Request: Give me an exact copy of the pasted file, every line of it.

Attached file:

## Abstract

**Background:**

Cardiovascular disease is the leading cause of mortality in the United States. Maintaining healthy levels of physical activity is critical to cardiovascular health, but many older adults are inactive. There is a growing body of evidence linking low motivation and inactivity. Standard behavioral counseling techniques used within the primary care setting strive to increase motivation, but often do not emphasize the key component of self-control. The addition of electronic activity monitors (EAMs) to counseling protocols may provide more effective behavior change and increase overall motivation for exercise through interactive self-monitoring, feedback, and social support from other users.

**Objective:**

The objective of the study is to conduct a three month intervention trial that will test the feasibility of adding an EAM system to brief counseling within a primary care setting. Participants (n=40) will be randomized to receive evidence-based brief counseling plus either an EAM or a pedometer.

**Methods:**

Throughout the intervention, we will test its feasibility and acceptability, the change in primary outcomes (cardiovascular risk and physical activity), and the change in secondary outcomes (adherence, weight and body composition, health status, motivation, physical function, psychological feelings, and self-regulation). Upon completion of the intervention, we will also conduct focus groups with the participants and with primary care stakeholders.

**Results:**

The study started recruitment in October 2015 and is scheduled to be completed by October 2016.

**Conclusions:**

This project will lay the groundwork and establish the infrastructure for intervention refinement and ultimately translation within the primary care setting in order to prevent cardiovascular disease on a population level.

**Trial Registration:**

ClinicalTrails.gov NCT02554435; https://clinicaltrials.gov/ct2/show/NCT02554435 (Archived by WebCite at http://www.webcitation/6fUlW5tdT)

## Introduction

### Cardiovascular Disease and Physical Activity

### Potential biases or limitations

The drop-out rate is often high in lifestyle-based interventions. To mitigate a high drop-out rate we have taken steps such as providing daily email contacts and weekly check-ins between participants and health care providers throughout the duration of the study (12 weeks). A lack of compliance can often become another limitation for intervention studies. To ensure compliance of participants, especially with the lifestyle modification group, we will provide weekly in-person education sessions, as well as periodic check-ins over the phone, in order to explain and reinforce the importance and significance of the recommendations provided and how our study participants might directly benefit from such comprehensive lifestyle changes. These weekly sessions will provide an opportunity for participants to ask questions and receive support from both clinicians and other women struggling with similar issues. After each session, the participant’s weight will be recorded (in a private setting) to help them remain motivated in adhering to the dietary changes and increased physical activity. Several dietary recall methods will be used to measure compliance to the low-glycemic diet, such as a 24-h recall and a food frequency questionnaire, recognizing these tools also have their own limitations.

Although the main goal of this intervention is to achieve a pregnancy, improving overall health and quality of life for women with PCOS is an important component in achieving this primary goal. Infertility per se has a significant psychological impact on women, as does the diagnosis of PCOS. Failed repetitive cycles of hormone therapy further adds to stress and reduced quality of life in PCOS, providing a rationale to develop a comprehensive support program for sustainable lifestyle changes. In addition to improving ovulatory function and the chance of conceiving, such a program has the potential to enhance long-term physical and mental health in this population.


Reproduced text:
## Abstract

**Background:**

Cardiovascular disease is the leading cause of mortality in the United States. Maintaining healthy levels of physical activity is critical to cardiovascular health, but many older adults are inactive. There is a growing body of evidence linking low motivation and inactivity. Standard behavioral counseling techniques used within the primary care setting strive to increase motivation, but often do not emphasize the key component of self-control. The addition of electronic activity monitors (EAMs) to counseling protocols may provide more effective behavior change and increase overall motivation for exercise through interactive self-monitoring, feedback, and social support from other users.

**Objective:**

The objective of the study is to conduct a three month intervention trial that will test the feasibility of adding an EAM system to brief counseling within a primary care setting. Participants (n=40) will be randomized to receive evidence-based brief counseling plus either an EAM or a pedometer.

**Methods:**

Throughout the intervention, we will test its feasibility and acceptability, the change in primary outcomes (cardiovascular risk and physical activity), and the change in secondary outcomes (adherence, weight and body composition, health status, motivation, physical function, psychological feelings, and self-regulation). Upon completion of the intervention, we will also conduct focus groups with the participants and with primary care stakeholders.

**Results:**

The study started recruitment in October 2015 and is scheduled to be completed by October 2016.

**Conclusions:**

This project will lay the groundwork and establish the infrastructure for intervention refinement and ultimately translation within the primary care setting in order to prevent cardiovascular disease on a population level.

**Trial Registration:**

ClinicalTrails.gov NCT02554435; https://clinicaltrials.gov/ct2/show/NCT02554435 (Archived by WebCite at http://www.webcitation/6fUlW5tdT)

## Introduction

### Cardiovascular Disease and Physical Activity

### Potential biases or limitations

The drop-out rate is often high in lifestyle-based interventions. To mitigate a high drop-out rate we have taken steps such as providing daily email contacts and weekly check-ins between participants and health care providers throughout the duration of the study (12 weeks). A lack of compliance can often become another limitation for intervention studies. To ensure compliance of participants, especially with the lifestyle modification group, we will provide weekly in-person education sessions, as well as periodic check-ins over the phone, in order to explain and reinforce the importance and significance of the recommendations provided and how our study participants might directly benefit from such comprehensive lifestyle changes. These weekly sessions will provide an opportunity for participants to ask questions and receive support from both clinicians and other women struggling with similar issues. After each session, the participant’s weight will be recorded (in a private setting) to help them remain motivated in adhering to the dietary changes and increased physical activity. Several dietary recall methods will be used to measure compliance to the low-glycemic diet, such as a 24-h recall and a food frequency questionnaire, recognizing these tools also have their own limitations.

Although the main goal of this intervention is to achieve a pregnancy, improving overall health and quality of life for women with PCOS is an important component in achieving this primary goal. Infertility per se has a significant psychological impact on women, as does the diagnosis of PCOS. Failed repetitive cycles of hormone therapy further adds to stress and reduced quality of life in PCOS, providing a rationale to develop a comprehensive support program for sustainable lifestyle changes. In addition to improving ovulatory function and the chance of conceiving, such a program has the potential to enhance long-term physical and mental health in this population.